The ExpoDisc reads a little bit warmer straight of our camera than we prefer, so we just cool it down a bit in post. We use it about 95% of the time, but we'll switch to auto sometimes in rooms with multiple different temperature light sources of different sizes coming from different directions (like in hotel rooms). That is, if we can't turn off all the lights to get one consistent color temperature! With the MKIII, we almost always either meter for the center and then slow down our shutter by 2/3 of a stop, OR we'll overexpose by 2/3 of a stop IN camera. We did that last weekend while shooting some portraits for a family friend in open shade and we didn't have to do anything in post. Nothing. It was incredible. Maybe give that a try! But, yes, we agree that it's a little warmer than we'd like. However, like we've heard Zach Gray explain, it's better to trust the exposure and white balance of a tool that's designed to read 18% than to trust a 3 inch uncalibrated monitor with Kelvin or AWB. Because of the ExpoDisc, our editing in LR is very minimal and non-invasive. Hope that helps!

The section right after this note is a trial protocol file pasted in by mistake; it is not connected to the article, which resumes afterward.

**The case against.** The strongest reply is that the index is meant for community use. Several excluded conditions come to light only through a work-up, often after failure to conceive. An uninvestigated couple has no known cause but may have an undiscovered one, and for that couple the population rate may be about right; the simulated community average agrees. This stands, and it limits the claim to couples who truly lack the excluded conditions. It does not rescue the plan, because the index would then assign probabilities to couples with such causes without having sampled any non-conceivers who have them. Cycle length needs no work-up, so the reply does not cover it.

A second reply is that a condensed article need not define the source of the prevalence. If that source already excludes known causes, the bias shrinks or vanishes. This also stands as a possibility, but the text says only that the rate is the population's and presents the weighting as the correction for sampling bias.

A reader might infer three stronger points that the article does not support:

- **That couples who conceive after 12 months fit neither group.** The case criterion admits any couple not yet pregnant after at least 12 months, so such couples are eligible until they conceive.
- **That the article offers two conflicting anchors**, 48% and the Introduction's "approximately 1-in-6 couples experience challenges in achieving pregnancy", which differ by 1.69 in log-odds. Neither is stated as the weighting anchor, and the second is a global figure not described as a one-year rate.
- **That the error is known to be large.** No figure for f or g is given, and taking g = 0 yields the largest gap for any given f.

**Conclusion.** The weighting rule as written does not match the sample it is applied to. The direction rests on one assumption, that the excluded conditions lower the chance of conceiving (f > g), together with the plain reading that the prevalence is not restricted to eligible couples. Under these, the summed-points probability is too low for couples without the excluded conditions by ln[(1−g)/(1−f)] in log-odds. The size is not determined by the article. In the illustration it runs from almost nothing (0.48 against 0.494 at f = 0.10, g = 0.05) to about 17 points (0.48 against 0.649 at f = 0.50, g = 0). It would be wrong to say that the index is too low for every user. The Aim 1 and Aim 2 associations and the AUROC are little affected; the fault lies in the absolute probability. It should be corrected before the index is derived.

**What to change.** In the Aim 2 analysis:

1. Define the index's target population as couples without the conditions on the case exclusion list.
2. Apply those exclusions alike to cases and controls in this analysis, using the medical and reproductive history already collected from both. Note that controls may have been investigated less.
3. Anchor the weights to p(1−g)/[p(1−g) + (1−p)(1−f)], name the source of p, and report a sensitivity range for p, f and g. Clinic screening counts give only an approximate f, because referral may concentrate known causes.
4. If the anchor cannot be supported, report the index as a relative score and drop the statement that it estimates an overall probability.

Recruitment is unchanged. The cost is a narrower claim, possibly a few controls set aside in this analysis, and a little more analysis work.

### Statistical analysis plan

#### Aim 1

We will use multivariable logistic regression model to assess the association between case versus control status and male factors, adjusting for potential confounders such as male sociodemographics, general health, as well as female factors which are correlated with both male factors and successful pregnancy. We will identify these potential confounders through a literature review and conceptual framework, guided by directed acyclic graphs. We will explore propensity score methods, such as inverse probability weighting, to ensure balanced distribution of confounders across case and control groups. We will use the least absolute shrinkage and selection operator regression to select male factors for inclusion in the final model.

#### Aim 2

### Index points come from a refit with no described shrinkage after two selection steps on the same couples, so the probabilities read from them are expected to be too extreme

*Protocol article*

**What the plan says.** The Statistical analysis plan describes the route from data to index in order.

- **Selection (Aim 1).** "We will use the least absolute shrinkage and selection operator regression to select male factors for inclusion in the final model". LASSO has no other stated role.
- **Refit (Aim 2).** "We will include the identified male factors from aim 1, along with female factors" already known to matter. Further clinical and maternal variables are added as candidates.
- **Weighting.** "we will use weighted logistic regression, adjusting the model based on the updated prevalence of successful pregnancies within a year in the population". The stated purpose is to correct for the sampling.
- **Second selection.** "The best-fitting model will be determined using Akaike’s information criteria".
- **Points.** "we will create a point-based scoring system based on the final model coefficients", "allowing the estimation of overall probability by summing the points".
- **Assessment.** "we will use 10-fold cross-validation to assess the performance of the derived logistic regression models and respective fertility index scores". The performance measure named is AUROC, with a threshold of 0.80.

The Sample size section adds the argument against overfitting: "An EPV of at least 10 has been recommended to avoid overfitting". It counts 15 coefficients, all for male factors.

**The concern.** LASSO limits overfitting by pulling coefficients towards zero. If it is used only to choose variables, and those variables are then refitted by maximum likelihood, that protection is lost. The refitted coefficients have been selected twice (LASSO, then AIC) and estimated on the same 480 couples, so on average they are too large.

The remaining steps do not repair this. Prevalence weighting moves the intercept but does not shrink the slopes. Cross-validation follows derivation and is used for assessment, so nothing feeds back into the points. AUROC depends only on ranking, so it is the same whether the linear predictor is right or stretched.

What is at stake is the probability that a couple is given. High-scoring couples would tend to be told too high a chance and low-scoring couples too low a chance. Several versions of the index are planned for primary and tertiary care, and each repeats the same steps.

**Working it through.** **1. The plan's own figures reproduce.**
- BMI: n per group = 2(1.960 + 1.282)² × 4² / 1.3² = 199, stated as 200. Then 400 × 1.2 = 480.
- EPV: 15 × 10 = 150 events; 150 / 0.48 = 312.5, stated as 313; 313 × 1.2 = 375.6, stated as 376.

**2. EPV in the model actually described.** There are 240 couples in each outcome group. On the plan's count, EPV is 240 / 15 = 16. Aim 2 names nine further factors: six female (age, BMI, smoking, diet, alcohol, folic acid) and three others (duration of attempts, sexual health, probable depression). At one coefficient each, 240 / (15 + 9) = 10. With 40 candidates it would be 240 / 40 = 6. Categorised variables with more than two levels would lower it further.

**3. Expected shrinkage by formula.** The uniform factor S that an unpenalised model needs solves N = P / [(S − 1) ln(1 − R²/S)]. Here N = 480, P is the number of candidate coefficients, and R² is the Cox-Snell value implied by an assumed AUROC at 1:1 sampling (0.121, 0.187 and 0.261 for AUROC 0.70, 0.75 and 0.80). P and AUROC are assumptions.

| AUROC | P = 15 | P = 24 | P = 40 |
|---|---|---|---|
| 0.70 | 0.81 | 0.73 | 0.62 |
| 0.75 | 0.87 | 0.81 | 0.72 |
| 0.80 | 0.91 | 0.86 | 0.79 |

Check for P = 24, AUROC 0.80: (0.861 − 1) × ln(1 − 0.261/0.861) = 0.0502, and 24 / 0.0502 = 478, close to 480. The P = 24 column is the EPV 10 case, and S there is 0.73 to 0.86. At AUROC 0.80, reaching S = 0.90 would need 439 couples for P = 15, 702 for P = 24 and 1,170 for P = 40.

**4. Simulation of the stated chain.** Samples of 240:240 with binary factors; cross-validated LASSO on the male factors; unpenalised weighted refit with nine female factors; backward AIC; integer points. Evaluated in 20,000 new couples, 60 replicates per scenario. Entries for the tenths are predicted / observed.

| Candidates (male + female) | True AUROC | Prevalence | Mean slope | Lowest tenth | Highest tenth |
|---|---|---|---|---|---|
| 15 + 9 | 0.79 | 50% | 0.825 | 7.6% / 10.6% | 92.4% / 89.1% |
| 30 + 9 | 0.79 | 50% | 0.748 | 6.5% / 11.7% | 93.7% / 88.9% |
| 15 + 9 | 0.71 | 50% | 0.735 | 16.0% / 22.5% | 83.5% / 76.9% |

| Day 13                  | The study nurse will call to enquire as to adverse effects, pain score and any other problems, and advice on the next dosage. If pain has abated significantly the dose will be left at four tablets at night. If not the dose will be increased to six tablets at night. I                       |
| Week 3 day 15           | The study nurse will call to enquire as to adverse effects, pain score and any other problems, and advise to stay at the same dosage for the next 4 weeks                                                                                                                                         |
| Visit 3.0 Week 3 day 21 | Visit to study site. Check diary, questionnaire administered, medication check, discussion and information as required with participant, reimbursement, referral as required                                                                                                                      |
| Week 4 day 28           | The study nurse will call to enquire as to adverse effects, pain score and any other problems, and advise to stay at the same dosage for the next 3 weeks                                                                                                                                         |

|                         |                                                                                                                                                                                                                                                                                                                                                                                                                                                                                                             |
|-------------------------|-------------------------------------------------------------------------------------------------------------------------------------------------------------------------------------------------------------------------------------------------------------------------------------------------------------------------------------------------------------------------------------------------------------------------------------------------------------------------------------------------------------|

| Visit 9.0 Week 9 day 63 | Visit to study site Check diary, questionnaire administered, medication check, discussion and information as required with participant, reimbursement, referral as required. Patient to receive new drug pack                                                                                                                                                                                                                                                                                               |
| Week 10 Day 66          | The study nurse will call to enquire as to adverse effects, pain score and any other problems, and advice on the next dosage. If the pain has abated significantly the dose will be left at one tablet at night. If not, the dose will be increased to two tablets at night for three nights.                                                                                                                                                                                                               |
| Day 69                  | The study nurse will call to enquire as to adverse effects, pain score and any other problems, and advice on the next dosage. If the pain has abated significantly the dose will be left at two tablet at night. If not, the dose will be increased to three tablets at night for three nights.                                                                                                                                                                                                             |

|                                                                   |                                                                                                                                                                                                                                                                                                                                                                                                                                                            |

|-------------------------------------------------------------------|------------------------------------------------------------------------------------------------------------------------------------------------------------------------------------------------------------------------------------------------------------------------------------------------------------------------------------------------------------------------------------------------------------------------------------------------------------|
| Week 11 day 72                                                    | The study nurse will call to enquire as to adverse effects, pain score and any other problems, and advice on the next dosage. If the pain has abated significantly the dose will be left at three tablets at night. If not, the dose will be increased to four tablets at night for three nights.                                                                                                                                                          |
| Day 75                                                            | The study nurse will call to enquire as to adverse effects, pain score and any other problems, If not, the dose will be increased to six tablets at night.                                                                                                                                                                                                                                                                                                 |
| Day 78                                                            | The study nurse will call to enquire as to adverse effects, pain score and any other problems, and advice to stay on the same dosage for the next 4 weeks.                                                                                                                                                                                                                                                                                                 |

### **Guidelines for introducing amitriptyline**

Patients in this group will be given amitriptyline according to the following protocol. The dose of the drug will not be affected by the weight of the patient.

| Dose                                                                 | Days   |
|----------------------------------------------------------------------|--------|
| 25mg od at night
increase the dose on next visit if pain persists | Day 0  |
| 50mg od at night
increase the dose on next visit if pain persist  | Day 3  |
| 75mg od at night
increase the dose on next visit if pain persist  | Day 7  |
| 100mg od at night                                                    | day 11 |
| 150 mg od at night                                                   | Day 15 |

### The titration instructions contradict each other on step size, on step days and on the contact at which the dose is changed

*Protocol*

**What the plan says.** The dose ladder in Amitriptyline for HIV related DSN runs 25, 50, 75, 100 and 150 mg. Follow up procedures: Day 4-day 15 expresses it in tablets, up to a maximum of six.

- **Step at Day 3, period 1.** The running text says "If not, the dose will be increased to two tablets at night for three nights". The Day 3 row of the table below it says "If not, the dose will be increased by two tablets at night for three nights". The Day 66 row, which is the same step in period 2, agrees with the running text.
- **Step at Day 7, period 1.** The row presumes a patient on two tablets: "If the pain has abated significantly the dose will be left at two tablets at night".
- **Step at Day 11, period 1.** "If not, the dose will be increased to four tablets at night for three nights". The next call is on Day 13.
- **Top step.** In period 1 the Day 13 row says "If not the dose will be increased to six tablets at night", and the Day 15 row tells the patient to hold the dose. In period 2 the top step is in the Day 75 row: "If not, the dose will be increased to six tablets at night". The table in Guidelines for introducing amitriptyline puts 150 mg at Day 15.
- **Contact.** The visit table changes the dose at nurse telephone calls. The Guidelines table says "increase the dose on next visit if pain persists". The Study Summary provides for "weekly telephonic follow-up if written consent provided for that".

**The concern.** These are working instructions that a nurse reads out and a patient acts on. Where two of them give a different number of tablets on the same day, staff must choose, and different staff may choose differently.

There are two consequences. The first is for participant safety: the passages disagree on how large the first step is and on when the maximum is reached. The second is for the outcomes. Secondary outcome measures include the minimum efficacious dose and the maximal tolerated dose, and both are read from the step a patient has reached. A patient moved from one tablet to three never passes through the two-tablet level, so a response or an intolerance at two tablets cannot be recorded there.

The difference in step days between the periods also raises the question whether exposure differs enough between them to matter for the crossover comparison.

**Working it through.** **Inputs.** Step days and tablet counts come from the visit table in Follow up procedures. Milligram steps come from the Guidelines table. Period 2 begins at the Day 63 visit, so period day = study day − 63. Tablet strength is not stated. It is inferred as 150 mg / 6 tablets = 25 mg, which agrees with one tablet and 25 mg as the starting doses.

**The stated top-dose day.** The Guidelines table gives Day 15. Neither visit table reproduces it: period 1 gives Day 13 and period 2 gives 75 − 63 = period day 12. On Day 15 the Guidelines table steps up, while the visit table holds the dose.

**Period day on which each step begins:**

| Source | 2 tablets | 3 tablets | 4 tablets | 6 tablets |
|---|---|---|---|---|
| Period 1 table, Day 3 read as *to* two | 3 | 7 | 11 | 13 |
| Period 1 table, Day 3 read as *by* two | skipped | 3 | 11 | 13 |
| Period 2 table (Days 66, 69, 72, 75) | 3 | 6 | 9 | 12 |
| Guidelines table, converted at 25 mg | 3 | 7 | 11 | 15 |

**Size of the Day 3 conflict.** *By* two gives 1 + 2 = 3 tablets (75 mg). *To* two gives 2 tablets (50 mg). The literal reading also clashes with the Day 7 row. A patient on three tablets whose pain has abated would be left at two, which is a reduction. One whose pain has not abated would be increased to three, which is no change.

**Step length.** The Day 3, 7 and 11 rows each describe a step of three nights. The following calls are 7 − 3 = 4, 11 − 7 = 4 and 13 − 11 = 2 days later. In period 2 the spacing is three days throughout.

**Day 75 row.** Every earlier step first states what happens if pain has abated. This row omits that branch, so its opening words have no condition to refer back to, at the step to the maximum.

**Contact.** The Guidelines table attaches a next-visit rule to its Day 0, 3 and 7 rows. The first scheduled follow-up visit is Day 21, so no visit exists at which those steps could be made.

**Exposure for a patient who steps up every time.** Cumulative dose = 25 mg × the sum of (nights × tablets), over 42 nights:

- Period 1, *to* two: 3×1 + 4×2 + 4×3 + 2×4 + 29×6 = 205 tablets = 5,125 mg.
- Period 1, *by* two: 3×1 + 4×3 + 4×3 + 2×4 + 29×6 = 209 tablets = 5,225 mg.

Danny

    Hey guys! Your photography, website and blog are truly amazing and so inspiring on every level. I went out and purchased the ExpoDisc after reading about it here and man-oh-man, that thing rocks! The white-balance was just so spot on everytime on my Nikon D700 (yes, sorry, Nikon shooter here, lol) and using it as a light meter also gave me perfect exposure on every shot. This amazing tool has now changed my photography forever! Thanks for this great post; you guys rock and I wish you only the best. God bless!

    brina

    I read all your posts on light, and I've found this as the MOST HELPFUL site that I have come across. Keep posting! I've shared this site with many of my friends.

    Amy & Jordan

    Aw! Thanks so much for letting us know that Brina! And for sharing with your friends! It's people like you that keep us motivated to keep going! :)

    Mel Hostetler

    Hi! I'd love to get ur Mon. Newsletter s. I had seen it on here somewhere n couldn't find it when I went to look! Thank s mel

    Amy & Jordan

    Hi Mel! You can sign up here! bit.ly/ajintheknow :)